Now I am going throw a small clinker in this because I have avoided using opening range as such. First ask, "Is the opening range the difference between the open and A, or the difference between A and B?" Not meaning to make a pun, but does it make a difference which difference you use? If you look closely at the two top charts on Figure 1 you will see that on the left the difference between the open and A is about the same as the difference between open and B. But in the right hand chart the difference between the open and B is greater than the difference between the open and A. As soon as I see that the market is willing to take the price higher above the opening than below the open, I am going to think long. As soon as pivot valley C of the right hand chart shows up above pivot valley A, and then price moves above pivot peak B, it is time to think about an order.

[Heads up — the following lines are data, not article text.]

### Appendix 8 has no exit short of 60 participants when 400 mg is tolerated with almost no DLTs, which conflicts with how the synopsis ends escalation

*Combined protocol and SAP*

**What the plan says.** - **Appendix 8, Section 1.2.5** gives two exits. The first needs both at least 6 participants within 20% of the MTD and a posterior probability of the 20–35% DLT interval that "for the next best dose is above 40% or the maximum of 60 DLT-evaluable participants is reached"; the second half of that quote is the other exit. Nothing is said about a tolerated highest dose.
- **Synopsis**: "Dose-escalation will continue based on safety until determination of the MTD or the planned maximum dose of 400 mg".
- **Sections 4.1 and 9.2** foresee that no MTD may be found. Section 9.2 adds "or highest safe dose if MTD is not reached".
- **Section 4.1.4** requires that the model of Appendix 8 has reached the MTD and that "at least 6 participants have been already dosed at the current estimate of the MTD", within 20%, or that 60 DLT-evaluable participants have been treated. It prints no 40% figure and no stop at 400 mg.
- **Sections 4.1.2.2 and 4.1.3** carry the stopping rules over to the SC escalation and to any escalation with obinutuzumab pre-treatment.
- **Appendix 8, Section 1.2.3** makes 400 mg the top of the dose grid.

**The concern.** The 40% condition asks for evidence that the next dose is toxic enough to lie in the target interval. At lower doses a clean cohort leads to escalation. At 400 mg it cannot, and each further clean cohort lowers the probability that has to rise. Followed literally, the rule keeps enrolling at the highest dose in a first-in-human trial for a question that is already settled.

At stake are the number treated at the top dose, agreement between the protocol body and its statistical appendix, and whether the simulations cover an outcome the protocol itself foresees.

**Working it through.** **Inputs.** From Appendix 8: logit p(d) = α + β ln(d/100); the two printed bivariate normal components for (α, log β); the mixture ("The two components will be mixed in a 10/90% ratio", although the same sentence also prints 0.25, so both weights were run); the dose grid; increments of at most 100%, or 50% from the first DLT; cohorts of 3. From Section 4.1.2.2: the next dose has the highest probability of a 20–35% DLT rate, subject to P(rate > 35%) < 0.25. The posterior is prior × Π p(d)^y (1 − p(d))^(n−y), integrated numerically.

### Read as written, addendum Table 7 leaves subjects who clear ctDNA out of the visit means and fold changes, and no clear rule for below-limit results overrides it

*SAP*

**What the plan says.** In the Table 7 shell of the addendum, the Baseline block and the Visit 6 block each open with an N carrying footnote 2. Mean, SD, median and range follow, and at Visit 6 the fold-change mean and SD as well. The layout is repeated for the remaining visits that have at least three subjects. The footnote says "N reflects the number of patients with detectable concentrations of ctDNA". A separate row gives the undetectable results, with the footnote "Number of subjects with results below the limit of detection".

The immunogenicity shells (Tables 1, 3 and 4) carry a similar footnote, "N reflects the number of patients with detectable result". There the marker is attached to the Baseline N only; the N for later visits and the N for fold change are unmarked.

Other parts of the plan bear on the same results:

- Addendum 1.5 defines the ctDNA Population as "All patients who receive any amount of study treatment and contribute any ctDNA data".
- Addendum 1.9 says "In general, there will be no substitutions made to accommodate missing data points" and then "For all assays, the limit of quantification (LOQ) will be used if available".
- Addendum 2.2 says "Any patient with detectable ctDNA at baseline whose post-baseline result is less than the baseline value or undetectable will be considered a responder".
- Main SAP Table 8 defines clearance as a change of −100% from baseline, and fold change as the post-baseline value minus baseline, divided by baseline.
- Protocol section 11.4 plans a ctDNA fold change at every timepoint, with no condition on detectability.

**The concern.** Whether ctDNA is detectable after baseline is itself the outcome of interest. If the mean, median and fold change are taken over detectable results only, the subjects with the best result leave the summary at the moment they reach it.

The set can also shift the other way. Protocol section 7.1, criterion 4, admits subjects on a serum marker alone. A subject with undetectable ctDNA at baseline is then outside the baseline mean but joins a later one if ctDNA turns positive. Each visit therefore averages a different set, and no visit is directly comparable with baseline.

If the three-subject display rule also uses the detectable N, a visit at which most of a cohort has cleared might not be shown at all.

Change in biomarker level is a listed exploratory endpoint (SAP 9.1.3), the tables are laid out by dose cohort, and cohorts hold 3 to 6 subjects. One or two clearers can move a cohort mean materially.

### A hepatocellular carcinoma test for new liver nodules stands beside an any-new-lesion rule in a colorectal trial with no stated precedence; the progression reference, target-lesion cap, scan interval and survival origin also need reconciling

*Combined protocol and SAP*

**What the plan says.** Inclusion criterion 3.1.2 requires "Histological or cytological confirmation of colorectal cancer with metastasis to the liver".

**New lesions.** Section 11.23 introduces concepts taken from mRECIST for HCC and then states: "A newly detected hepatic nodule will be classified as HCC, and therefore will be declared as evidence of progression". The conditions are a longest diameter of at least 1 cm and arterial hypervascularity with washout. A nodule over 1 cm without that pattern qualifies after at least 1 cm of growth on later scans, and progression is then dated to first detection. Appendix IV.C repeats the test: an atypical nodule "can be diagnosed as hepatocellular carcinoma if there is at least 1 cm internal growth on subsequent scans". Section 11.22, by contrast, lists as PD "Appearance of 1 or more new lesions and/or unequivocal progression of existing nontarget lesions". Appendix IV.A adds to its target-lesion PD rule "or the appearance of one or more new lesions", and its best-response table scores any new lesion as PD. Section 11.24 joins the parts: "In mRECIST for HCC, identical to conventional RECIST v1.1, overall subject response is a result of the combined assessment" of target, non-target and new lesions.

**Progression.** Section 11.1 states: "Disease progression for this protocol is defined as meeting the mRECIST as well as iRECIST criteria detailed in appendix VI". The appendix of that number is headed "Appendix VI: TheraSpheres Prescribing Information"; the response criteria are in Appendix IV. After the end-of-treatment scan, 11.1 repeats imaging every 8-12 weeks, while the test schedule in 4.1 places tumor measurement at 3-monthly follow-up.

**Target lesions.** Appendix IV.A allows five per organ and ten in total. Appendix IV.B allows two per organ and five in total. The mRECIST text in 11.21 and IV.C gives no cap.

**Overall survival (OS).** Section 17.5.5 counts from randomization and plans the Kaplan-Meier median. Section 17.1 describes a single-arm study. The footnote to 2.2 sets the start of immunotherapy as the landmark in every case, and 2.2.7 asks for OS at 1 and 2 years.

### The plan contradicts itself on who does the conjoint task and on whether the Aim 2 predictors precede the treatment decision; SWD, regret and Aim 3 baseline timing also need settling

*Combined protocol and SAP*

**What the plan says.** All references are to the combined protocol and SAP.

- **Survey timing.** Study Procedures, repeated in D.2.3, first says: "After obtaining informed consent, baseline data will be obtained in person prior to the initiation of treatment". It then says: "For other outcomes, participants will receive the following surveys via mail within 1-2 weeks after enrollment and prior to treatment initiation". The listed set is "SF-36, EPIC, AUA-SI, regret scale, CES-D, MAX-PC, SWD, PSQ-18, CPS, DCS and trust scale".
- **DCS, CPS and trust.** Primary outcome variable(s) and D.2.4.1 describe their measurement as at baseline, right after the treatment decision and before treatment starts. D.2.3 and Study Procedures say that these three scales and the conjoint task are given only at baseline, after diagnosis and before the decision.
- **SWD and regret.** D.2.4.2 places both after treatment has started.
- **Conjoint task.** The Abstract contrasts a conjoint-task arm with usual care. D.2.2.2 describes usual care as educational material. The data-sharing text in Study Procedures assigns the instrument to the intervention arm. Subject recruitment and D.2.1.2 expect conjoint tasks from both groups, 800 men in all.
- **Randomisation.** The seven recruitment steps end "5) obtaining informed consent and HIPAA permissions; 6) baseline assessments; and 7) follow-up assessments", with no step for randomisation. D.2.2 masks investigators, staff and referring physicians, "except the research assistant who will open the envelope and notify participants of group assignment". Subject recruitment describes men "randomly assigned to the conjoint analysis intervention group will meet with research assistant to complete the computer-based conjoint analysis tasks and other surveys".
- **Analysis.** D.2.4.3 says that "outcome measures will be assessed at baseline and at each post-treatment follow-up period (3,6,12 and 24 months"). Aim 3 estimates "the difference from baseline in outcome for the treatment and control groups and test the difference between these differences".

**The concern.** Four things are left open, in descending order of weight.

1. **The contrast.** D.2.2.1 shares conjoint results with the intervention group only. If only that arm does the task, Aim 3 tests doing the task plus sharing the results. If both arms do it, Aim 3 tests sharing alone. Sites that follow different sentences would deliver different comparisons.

One example (Figure 2) should illustrate the technique. First I selected this particular day because price had made a clear move from the open, in this case down. You don't have to make such dramatic choices - just don't pick one where price moves up and down between pivots A and B. Next I connected the front end pivots, A, B, and C. With pivot peak C below pivot peak A price is on its way down, and C occurs 78 minutes after open. That's one data point for your average. However, the argument could be made that since the difference between pivot valley B and the open is greater than the difference between pivot peak A and the open, then you would know at pivot valley B, which occurs 60 minutes after open. You might want to compromise and make the time the average of the two: 69 = (78+60)/2. In any event, keep gathering times until you are confident you know the time.